At oral argument, Correcthealth argued that subjecting it to suit under § 1983 without permitting it to assert qualified immunity would be an unfair result, and therefore using the Richardson analysis to determine whether an entity is subject to suit under § 1983 would create a clearer standard. However, existing precedent compels the Court to find that the state-actor and qualified-immunity inquiries are different. The factors discussed in Richardson do not control whether a defendant acts under color of law for § 1983 purposes. As a result, the Court relies on West v. Atkins and finds that Correcthealth acted under color of law and is subject to § 1983.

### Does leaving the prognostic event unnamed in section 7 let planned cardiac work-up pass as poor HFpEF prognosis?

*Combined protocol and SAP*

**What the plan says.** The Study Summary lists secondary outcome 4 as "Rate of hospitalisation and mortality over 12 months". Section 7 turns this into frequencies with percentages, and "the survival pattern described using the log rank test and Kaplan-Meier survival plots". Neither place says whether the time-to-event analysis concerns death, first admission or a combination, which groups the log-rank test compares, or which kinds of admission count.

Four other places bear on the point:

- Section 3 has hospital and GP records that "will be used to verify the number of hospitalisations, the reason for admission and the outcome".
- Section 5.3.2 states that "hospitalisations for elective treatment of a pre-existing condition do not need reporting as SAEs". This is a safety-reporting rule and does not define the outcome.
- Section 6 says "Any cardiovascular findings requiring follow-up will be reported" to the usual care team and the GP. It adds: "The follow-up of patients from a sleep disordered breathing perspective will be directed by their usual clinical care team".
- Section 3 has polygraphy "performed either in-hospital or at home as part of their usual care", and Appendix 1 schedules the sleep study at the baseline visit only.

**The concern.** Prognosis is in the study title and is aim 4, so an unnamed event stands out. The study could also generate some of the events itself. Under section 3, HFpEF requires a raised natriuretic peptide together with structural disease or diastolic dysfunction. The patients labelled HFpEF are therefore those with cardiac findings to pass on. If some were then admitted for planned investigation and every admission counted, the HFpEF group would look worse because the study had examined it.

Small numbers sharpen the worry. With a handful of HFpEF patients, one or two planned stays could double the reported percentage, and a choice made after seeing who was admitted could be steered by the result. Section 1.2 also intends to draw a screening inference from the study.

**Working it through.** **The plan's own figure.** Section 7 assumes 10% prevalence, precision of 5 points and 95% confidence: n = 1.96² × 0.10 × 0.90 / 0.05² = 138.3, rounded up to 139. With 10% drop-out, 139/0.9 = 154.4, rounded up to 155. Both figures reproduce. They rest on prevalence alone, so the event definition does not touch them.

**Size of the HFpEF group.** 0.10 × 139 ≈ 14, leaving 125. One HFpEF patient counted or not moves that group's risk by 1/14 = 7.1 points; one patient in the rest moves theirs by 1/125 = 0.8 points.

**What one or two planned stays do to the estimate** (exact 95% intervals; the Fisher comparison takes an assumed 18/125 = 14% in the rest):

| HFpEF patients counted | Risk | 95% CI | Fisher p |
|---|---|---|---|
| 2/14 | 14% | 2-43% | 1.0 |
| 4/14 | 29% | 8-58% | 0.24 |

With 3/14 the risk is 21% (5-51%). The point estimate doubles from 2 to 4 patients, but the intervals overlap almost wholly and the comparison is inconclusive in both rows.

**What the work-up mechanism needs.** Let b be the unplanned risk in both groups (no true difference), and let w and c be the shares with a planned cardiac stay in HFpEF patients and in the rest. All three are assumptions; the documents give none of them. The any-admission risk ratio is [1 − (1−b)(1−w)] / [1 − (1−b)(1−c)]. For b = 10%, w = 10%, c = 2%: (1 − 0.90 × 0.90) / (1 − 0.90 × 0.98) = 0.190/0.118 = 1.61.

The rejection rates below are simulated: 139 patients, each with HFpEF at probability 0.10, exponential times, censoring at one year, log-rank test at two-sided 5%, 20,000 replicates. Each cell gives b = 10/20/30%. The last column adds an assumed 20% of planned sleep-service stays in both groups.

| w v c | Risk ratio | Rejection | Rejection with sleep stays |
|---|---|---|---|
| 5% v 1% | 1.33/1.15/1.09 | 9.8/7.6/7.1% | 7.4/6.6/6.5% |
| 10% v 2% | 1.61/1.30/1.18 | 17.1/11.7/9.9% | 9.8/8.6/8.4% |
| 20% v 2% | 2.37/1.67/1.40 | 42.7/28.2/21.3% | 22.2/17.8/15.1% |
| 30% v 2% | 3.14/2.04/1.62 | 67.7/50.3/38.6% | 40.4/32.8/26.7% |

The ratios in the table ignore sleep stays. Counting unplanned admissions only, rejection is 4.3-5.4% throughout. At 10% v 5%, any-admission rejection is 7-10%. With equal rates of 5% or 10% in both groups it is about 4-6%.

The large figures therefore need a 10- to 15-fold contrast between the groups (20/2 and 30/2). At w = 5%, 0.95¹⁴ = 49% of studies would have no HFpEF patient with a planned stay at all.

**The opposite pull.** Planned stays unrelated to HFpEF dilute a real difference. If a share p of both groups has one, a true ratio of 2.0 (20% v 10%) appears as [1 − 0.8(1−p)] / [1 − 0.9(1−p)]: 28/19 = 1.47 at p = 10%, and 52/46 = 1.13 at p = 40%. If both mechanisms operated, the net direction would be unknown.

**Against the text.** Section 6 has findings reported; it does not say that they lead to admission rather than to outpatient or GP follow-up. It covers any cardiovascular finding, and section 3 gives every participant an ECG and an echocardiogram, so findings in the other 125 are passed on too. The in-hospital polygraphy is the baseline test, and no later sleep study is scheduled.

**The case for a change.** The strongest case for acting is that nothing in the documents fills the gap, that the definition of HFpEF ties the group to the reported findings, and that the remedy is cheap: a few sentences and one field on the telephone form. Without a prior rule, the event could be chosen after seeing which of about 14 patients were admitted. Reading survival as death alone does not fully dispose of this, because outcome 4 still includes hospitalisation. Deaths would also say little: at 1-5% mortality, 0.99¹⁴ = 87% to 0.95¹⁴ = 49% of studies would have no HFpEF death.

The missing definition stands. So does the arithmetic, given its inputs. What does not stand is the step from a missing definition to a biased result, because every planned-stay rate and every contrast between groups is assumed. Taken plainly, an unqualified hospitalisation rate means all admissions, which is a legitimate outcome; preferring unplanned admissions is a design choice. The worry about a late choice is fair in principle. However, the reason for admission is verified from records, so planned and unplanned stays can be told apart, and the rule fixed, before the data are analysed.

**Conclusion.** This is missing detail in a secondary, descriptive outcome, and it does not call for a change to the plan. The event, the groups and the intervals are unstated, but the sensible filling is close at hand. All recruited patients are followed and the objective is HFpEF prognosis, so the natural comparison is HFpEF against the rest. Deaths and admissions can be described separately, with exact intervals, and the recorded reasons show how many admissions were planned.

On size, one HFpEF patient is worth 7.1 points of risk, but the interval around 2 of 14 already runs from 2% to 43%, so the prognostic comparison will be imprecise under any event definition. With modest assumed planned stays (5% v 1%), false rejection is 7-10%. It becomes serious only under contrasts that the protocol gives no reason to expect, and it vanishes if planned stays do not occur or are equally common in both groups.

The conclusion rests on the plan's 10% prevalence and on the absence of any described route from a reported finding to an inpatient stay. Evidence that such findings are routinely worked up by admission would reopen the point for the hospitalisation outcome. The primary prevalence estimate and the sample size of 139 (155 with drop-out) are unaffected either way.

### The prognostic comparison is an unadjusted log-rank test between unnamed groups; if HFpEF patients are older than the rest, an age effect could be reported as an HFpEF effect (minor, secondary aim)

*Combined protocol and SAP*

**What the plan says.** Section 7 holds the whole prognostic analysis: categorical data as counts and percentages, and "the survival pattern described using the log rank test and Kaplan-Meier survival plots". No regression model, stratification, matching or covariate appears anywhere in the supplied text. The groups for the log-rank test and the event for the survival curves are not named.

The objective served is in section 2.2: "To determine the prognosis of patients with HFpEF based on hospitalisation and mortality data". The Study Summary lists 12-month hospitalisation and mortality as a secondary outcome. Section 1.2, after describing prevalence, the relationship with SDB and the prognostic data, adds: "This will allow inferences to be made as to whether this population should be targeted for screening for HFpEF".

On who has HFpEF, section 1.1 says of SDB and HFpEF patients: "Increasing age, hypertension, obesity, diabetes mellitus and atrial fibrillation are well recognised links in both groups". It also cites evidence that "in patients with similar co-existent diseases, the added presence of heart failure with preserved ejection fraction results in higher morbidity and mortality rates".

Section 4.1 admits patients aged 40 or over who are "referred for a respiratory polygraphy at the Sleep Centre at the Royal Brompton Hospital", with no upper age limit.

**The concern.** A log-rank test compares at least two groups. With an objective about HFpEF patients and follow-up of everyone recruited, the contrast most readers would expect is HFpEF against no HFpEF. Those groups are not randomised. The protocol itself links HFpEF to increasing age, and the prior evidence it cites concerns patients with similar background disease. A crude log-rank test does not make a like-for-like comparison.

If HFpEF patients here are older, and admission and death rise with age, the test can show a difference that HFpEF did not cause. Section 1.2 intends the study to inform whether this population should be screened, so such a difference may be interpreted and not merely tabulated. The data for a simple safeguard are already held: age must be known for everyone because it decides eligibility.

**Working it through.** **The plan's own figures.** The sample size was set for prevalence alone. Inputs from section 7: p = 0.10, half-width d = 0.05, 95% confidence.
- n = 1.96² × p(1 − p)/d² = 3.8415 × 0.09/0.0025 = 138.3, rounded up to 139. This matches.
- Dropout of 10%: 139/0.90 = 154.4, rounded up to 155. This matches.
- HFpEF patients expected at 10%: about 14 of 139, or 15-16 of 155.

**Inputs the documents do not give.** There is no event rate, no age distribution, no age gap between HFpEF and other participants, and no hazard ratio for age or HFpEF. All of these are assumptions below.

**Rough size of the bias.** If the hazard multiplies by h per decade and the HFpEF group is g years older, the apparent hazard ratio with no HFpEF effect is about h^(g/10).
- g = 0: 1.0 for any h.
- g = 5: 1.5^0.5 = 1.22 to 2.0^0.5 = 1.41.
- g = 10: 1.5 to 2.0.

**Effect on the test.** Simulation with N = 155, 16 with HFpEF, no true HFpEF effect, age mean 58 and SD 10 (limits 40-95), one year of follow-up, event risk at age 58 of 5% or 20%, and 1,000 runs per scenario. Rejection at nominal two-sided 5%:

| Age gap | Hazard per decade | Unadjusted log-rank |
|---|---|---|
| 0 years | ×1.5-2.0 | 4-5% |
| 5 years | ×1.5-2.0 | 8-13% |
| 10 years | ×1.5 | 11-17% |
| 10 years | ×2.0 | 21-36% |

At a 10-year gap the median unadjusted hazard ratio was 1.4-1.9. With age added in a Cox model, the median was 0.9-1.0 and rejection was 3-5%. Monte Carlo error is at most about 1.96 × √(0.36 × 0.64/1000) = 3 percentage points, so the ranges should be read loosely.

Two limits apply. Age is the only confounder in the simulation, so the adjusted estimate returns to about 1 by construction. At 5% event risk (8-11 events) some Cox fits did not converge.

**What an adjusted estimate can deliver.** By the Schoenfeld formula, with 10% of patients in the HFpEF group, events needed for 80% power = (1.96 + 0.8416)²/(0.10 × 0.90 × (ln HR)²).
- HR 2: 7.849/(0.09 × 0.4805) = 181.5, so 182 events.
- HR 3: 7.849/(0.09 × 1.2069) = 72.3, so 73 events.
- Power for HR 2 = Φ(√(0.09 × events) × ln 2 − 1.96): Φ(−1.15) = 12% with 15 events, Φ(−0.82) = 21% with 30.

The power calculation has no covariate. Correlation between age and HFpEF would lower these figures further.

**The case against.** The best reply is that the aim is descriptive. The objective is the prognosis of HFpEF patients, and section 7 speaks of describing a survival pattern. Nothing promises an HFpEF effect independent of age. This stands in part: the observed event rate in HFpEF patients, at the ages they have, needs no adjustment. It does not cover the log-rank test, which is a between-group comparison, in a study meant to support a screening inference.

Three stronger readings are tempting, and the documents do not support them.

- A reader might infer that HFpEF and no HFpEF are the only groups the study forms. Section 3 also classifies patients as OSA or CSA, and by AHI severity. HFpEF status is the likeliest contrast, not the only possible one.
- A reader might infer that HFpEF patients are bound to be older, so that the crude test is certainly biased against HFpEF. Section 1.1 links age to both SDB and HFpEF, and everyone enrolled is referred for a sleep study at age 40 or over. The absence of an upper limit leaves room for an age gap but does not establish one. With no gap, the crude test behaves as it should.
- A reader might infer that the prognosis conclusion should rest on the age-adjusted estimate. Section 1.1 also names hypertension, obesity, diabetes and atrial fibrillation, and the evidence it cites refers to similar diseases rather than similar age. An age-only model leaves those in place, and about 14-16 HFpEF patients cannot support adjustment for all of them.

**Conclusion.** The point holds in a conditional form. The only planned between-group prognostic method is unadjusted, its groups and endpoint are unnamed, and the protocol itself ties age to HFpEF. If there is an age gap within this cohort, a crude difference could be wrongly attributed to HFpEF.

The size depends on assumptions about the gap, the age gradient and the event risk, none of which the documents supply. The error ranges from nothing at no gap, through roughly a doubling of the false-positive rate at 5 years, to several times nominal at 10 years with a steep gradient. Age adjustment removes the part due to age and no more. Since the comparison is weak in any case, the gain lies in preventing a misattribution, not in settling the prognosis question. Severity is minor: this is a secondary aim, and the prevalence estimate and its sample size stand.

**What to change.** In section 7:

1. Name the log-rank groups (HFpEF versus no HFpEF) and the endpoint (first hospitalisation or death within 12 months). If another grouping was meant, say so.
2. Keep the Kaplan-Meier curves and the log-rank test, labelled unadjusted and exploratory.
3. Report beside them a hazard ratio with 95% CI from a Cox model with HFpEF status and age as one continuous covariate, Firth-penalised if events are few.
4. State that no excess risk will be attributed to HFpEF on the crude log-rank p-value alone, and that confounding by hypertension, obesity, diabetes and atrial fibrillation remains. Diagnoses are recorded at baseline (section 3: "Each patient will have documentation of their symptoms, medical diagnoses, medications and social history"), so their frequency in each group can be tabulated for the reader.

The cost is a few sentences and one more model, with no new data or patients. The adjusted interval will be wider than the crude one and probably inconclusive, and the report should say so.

B. Qualified Immunity

Defendants next argue that even if they acted under color of state law, they are entitled to qualified immunity because they did not violate Mr. Wilder's clearly established constitutional rights. The doctrine of qualified immunity protects government officials performing discretionary functions from being sued in their individual capacities. Wilson v. Layne, 526 U.S. 603, 609 (1999). Officials are shielded "insofar as their conduct does not violate clearly established statutory or constitutional rights of which a reasonable person would have known." Harlow v. Fitzgerald, 457 U.S. 800, 818 (1982).